Having largely rejected a “providential” reading of history by Christians, John Fea dedicates the next chapter of Why Study History? to exploring some other ways that Christian historians might draw on theological resources. History/Social Studies Education major Sarah Ouverson (’14) counter-balanced two such resources: the belief that human beings are created in the image of God (Gen. 1:27) and a belief in the reality of sin.

Imago Dei (“in the image of God”) is how humans were created by God, and I think there are many valid aspects of this belief that are useful for Christian historians to contemplate. The most significant aspect that stood out to me is the idea of who do we study: not just the important political figures but people from every walk of life and culture — being created in the image of God, they all are inherently valued by God. While I agree strongly with this idea, it does not help me to make sense of the human condition fully. Throughout history we study people who have done horrific things and to understand the human condition the reality of sin is the most useful for me.

Blake, God Judging Adam
William Blake, God Judging Adam (1795) – Tate Galleries

I first like that Fea talks about the freedom of our choices because that puts responsibility on individuals for the choices they make. Fea says, “The freedom to make choices with our lives can lead us towards a life of communion with God, but it can also lead us into sin” (p. 90). Due to the Fall sin is a part of human life, “Christians believe that because of the fall, the image of God in all of us has been tarnished by sin” (90). Humans are fallen beings and while we are each valued by God, and ought to be by one another due to Imago Dei, sin is a part of the human condition that one cannot forget. In studying history a historian looks for the relationships and forces that caused an event to happen or a decision to be made and almost always, I would say, there are selfish forces at play. Fea writes, “…there are no heroes in history. While people may perform heroic acts, all humans are tainted by sin and are susceptible to acting in ways that preference themselves over others and God” (91). I think it is important to not only associate the reality of sin with the extreme villains in history but the ordinary person, and how that may have brought about a certain choice. It’s greatly helpful to remember the reality of sin when asking myself the question, ‘How could anyone have done this?’ Seeing figures such as Hitler and realizing that he is an extreme example of what the Fall meant for human beings…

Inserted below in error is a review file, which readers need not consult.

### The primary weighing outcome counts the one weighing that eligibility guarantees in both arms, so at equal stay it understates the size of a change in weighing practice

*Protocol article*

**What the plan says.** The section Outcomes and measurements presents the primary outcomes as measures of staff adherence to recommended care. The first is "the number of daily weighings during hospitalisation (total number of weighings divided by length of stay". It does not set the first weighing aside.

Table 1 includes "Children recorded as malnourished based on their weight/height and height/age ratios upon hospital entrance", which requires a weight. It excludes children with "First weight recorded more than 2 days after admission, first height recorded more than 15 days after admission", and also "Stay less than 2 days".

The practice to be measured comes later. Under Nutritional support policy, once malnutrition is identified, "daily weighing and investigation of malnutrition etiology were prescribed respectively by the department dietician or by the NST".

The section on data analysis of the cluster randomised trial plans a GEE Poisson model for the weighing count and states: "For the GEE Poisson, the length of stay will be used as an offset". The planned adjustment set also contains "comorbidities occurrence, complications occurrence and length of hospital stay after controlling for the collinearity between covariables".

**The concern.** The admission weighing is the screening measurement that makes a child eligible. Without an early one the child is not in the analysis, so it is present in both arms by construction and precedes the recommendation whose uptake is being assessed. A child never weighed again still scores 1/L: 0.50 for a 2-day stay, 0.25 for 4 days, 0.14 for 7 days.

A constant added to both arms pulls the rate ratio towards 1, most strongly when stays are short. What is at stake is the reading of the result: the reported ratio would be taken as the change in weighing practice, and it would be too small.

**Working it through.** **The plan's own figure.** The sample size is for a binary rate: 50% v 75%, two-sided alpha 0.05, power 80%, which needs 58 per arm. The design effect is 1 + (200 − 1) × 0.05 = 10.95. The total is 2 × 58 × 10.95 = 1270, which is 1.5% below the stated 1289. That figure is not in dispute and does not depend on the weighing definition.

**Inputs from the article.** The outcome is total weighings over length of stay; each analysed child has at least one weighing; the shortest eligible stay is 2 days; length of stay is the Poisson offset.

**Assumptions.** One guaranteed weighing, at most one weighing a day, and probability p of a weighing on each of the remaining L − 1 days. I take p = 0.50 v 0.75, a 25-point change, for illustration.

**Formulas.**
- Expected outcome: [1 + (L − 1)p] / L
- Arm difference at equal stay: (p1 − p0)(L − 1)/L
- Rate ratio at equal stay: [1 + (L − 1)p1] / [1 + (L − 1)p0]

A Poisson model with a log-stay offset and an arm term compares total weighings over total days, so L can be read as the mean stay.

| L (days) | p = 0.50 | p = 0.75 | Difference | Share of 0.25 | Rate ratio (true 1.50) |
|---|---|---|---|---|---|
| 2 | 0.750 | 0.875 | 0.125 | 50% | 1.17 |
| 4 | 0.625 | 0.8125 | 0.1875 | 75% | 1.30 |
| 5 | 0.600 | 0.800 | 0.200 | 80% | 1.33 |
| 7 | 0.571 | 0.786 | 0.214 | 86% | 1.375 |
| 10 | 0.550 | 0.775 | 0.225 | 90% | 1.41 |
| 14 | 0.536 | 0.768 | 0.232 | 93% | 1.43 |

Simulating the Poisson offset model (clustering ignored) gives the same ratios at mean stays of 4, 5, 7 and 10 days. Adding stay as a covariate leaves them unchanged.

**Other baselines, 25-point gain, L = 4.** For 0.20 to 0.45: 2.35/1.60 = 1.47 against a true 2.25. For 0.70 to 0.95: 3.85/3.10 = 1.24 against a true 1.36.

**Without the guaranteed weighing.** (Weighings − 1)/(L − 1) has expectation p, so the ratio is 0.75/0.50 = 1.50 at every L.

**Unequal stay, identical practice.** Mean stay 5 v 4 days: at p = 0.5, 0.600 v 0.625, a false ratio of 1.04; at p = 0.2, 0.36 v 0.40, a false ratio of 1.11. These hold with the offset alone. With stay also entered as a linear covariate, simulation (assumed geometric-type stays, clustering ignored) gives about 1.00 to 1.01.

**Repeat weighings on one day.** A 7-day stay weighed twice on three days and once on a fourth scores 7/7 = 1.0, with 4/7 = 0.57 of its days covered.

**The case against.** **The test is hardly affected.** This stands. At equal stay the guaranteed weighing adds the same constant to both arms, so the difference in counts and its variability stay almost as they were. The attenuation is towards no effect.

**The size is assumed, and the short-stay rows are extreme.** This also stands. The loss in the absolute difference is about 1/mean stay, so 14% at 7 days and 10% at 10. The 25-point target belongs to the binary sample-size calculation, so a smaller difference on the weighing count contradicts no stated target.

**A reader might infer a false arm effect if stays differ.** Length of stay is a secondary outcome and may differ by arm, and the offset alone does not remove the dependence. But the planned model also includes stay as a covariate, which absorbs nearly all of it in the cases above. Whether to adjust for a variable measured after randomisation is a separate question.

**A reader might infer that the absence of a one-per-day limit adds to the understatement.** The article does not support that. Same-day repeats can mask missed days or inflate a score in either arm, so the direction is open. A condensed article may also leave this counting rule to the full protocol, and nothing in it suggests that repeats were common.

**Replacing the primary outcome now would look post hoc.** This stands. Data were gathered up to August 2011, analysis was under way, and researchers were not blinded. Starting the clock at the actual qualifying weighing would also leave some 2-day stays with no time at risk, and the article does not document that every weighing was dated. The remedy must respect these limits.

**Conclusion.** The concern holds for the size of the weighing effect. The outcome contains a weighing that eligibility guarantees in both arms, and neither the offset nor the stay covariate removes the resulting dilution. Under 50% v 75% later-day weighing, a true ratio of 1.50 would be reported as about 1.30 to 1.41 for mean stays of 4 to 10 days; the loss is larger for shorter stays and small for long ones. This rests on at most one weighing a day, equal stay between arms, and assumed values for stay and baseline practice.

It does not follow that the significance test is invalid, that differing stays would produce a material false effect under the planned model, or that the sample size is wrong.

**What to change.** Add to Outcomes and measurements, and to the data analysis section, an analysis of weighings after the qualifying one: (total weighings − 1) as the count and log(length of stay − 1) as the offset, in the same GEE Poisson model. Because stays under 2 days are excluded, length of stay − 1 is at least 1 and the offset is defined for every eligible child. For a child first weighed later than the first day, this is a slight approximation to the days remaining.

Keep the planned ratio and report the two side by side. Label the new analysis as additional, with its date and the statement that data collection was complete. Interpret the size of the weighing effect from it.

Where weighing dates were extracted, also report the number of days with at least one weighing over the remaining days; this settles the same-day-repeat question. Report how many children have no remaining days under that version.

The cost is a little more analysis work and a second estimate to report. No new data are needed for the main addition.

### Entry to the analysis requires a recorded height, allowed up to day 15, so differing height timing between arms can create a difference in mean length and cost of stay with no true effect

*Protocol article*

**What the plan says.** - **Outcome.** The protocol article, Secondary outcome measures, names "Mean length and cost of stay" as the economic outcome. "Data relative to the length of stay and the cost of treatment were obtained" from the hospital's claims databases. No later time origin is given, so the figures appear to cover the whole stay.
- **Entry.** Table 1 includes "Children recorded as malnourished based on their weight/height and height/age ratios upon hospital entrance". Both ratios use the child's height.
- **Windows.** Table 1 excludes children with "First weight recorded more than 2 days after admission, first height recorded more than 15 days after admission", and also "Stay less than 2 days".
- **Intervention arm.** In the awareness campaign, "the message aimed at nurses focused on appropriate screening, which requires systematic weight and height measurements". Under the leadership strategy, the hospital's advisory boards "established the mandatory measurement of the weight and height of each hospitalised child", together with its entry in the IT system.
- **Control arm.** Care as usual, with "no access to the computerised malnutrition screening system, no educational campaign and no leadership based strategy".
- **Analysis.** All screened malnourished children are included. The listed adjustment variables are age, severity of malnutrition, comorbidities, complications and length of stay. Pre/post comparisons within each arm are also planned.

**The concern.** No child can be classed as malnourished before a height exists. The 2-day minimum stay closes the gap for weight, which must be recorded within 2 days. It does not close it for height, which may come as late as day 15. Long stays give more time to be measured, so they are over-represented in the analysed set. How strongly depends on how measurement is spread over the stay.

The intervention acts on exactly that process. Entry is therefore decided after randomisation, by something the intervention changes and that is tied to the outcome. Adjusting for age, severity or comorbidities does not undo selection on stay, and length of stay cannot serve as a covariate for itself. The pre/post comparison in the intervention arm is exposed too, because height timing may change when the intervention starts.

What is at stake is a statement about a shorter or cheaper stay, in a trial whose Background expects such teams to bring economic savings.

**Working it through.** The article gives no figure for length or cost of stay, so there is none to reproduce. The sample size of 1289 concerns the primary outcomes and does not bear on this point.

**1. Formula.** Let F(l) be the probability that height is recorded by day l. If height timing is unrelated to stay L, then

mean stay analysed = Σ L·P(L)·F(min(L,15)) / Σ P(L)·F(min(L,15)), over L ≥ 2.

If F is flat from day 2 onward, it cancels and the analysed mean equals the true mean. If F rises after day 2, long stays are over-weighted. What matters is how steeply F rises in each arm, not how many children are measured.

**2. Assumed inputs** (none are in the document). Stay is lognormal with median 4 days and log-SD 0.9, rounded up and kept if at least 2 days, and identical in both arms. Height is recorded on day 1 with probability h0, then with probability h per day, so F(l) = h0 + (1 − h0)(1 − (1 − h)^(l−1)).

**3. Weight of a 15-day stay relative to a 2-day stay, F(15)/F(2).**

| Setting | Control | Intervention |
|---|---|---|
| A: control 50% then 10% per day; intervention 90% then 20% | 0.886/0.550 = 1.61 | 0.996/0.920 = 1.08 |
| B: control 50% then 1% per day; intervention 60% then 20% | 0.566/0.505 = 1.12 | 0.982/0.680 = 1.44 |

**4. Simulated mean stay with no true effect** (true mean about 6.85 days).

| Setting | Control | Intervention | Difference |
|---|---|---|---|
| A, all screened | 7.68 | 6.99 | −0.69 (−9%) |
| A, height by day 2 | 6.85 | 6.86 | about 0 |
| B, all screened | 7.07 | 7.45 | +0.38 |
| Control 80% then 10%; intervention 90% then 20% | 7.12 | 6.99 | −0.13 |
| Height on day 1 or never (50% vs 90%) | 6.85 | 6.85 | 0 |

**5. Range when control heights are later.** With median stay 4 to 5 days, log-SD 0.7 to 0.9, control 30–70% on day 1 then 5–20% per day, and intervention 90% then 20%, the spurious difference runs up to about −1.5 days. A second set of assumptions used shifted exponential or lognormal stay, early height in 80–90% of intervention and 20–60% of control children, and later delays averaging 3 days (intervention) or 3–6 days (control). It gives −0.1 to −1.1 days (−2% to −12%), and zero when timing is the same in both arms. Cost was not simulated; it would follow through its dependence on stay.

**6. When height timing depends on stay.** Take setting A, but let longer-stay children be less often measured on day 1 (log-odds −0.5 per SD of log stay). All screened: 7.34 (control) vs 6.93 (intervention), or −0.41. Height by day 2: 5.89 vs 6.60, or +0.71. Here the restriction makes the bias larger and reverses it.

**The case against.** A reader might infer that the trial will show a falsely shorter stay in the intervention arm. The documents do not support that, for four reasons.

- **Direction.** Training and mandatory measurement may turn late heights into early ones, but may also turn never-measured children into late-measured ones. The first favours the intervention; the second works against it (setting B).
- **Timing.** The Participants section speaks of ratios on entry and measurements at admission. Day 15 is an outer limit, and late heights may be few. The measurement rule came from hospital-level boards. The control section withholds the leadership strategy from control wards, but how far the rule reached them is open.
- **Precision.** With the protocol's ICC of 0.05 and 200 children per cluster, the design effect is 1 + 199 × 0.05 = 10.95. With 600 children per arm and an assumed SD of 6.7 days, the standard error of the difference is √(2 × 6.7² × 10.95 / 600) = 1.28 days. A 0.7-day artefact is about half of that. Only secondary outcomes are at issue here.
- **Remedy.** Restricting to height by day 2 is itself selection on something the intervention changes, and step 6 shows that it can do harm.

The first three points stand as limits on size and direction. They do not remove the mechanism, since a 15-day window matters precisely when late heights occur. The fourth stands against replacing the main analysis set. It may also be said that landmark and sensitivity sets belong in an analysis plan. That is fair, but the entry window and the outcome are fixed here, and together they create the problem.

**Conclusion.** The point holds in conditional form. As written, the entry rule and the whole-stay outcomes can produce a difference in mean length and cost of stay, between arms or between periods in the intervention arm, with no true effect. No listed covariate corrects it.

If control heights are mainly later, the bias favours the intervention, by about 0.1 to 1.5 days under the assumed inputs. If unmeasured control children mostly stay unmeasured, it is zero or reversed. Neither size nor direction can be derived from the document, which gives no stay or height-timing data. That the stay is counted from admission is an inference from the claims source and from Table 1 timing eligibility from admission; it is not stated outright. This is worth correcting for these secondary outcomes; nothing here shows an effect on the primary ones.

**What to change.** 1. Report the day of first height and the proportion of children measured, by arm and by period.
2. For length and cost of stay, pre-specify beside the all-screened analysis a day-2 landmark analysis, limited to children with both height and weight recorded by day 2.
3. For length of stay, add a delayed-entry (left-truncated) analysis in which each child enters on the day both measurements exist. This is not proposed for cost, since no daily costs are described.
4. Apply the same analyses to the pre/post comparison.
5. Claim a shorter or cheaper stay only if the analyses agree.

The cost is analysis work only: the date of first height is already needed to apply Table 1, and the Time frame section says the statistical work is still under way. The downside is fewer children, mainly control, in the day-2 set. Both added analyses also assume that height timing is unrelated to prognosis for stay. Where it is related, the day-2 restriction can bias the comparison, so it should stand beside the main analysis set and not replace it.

A final point that resonated with me was Fea’s claim that “In the long run the most convincing histories will be those that portray their protagonists with faults as well as virtues” (92). This reminded me of the first time I had a teacher look at the perception of Americans from the opposition’s points of view. Our country does not always have noble, virtuous reasons for going into another country. Often such acts are for our country’s own gain. Thus I agree with Fea that the convincing histories will show an understanding of the faults and virtues. I see Imago Dei fitting back in here, because not only should the reality of sin be understood in the faults of people but the image of God should be seen in the virtues of people.

– Sarah Ouverson

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